"Hey, Wasad, I got a question for you," Sam said as he walked along.

            Wasad looked over at Sam and I. He grinned and said, "I'm surprised you waited this long to ask. You want to know what a ghoul is, don't you?"

            I grinned back and said "guilty. We're just curious. Is this like a ghoul that people in America know?"

            Wasad shook his head and, clearing his throat, he hawked a large glob of phlegm out of his throat and onto the sand. "Not really," he said. He took a deep breath and began, "the ghoul is a creature that lives underground. It usually feasts on dead bodies, which is why they are usually found in cemeteries. They have long claws that enable them to dig through the dirt and to also claw their way through caskets and burial shrouds. They usually don't bother live people, but they have been known to abduct people, kill them, and then eat them. It is usually described as being human in size and appearance, but that is only because they take on the appearance of those that they eat. The only effective way to kill them is via fire, by burning. Guns, knives, traditional weapons like those are worthless. Fire purifies whatever it touches and since the ghoul is an unholy creature, purification will kill it." At this Wasad shrugged and continued "or so they say. This is all just a superstition, just like Ireland's Loch Ness Monster or the Pacific Northwest's Bigfoot. This is a tale usually told to frighten children in order to get them to obey their parents. Those villagers don't know what happened to your friend, but they do resent having Americans in the area. They were probably trying to frighten you all away. Don't worry." With these final words, Wasad sped up and caught up to the lieutenant leading the patrol. Sam and I looked at each other, but we didn't speak. We were seriously freaked out at this point, but didn't want to say anything else. We walked back to the base in silence, contemplating what Wasad had said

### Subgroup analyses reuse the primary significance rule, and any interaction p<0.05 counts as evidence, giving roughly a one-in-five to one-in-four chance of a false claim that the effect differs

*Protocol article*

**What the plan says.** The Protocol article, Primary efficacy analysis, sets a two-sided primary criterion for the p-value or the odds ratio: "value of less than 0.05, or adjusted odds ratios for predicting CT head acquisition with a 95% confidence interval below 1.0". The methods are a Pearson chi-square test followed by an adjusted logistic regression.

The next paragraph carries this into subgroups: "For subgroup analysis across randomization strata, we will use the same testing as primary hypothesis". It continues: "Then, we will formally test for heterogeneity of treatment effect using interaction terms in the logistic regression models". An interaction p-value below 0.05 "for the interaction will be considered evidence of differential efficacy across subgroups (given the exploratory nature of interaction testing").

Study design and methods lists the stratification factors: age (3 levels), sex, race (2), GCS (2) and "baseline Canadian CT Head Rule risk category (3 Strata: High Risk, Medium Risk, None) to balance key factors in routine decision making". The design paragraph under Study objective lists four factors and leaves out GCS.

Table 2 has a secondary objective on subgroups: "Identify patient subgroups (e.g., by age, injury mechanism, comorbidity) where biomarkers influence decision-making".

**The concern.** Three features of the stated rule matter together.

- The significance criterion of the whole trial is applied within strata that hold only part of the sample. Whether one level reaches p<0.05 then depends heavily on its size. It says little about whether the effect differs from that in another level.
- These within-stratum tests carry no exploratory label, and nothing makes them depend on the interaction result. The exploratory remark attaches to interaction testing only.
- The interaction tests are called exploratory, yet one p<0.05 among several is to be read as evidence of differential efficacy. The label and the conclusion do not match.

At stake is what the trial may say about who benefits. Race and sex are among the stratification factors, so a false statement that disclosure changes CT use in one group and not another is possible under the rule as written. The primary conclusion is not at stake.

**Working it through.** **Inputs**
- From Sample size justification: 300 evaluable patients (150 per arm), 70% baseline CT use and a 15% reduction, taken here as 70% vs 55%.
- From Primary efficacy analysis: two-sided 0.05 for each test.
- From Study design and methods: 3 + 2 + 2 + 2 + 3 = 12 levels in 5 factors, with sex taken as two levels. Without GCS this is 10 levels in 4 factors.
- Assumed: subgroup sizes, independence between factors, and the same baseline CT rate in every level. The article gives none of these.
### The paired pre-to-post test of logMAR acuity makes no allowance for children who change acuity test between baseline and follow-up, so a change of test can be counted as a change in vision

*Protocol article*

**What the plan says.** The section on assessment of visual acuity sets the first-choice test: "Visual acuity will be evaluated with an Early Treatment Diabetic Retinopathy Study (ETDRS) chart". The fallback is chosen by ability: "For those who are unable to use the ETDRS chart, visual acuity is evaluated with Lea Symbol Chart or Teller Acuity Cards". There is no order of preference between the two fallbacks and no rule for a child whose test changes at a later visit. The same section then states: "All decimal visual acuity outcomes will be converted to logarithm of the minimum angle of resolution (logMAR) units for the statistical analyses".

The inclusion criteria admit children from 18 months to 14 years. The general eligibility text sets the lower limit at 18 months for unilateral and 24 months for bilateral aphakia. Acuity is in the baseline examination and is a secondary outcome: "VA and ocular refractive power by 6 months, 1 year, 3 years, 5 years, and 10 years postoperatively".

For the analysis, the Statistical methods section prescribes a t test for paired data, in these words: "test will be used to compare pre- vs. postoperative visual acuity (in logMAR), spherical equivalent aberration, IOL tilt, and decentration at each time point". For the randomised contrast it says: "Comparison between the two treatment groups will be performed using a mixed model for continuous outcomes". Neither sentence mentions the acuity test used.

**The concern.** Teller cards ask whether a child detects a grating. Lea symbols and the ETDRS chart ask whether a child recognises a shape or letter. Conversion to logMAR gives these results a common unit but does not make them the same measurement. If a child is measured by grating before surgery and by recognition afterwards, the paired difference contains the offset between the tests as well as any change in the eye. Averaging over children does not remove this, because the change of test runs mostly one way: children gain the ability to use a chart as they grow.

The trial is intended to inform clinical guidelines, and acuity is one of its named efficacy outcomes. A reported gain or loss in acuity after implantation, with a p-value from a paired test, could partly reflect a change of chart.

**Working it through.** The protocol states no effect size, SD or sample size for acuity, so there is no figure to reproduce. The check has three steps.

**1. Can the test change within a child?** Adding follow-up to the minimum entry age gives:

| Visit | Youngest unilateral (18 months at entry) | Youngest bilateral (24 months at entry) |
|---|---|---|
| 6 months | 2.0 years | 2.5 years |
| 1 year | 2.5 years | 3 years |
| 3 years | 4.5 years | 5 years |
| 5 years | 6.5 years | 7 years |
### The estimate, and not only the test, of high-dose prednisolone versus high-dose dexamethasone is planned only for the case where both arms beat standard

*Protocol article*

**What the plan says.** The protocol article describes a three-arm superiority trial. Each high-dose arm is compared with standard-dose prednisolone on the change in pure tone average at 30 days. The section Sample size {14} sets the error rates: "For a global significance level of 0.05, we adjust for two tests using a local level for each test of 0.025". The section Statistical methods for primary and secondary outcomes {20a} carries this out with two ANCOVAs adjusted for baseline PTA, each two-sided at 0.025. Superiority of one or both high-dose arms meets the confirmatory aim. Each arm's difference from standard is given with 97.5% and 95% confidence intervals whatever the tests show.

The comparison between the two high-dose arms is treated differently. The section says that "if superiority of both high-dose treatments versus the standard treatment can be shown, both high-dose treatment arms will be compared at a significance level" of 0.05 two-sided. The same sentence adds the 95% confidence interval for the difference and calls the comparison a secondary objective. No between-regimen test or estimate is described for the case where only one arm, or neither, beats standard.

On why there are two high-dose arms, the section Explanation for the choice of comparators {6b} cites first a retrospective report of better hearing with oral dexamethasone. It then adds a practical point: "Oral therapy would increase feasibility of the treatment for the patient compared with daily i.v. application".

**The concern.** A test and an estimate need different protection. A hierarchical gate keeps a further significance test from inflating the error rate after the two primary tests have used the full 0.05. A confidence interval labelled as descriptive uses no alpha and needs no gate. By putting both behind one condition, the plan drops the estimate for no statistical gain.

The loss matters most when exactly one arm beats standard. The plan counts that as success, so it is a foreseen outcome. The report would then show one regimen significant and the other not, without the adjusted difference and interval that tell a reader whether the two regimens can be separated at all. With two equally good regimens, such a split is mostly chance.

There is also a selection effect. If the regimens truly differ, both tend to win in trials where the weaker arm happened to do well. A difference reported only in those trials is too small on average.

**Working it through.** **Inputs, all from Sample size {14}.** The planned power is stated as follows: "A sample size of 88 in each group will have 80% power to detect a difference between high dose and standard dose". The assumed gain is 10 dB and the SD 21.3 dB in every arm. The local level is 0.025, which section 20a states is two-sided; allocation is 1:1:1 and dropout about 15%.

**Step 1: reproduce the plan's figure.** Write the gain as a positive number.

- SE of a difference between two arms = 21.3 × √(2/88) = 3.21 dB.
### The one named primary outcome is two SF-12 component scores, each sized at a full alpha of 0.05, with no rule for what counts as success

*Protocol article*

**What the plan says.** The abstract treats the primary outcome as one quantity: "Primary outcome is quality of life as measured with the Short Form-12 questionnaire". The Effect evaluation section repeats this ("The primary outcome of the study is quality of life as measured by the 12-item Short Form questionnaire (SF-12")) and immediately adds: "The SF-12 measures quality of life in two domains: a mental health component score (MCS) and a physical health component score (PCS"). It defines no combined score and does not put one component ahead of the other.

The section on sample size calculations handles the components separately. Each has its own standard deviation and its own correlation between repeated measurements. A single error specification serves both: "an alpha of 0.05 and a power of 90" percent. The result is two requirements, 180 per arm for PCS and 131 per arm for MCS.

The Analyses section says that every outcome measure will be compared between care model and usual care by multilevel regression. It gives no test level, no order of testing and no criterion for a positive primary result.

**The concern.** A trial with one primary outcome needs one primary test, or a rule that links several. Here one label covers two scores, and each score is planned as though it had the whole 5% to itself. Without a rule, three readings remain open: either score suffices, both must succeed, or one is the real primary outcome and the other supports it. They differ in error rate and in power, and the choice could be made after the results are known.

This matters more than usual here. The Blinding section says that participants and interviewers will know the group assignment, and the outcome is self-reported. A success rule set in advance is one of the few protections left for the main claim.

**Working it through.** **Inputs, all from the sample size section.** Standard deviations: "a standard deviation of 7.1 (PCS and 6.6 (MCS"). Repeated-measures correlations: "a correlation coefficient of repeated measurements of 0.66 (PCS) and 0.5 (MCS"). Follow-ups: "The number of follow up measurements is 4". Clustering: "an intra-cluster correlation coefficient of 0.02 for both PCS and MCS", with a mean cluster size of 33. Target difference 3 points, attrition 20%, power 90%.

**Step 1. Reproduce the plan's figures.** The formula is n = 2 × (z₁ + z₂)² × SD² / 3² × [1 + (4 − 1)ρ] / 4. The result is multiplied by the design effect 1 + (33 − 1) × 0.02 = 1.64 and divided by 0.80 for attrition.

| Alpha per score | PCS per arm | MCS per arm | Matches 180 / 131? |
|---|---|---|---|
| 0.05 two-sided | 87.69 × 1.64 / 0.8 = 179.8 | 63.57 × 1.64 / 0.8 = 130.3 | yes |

Over the next couple days, a couple more attempts to find Chris were made, but nothing had come of it. It seemed like Chris had just simply been swallowed by the desert. Sam and I wandered around the base, seeing if we could find anything, but absolutely nothing had changed. The hole where we had reburied the body still remained empty with the board still thrown to the side. The day that Wasad had told us the legend of the ghoul we had snuck back to the warehouse, an unspoken agreement that we were going to see if any tunnels we connected to the hole our purpose. We both felt foolish, but we would feel a little bit better if we knew for sure. As we stood on the edge and peered in, we could see the faint outline of where the body had been laying on its side the first timer we saw it, but that was all. No body, no tunnels, no Chris. Sam and I discussed covering the hole back up with the board, but we decided against it. I think we were both afraid of what we might find; that we would return and the board would be thrown back again.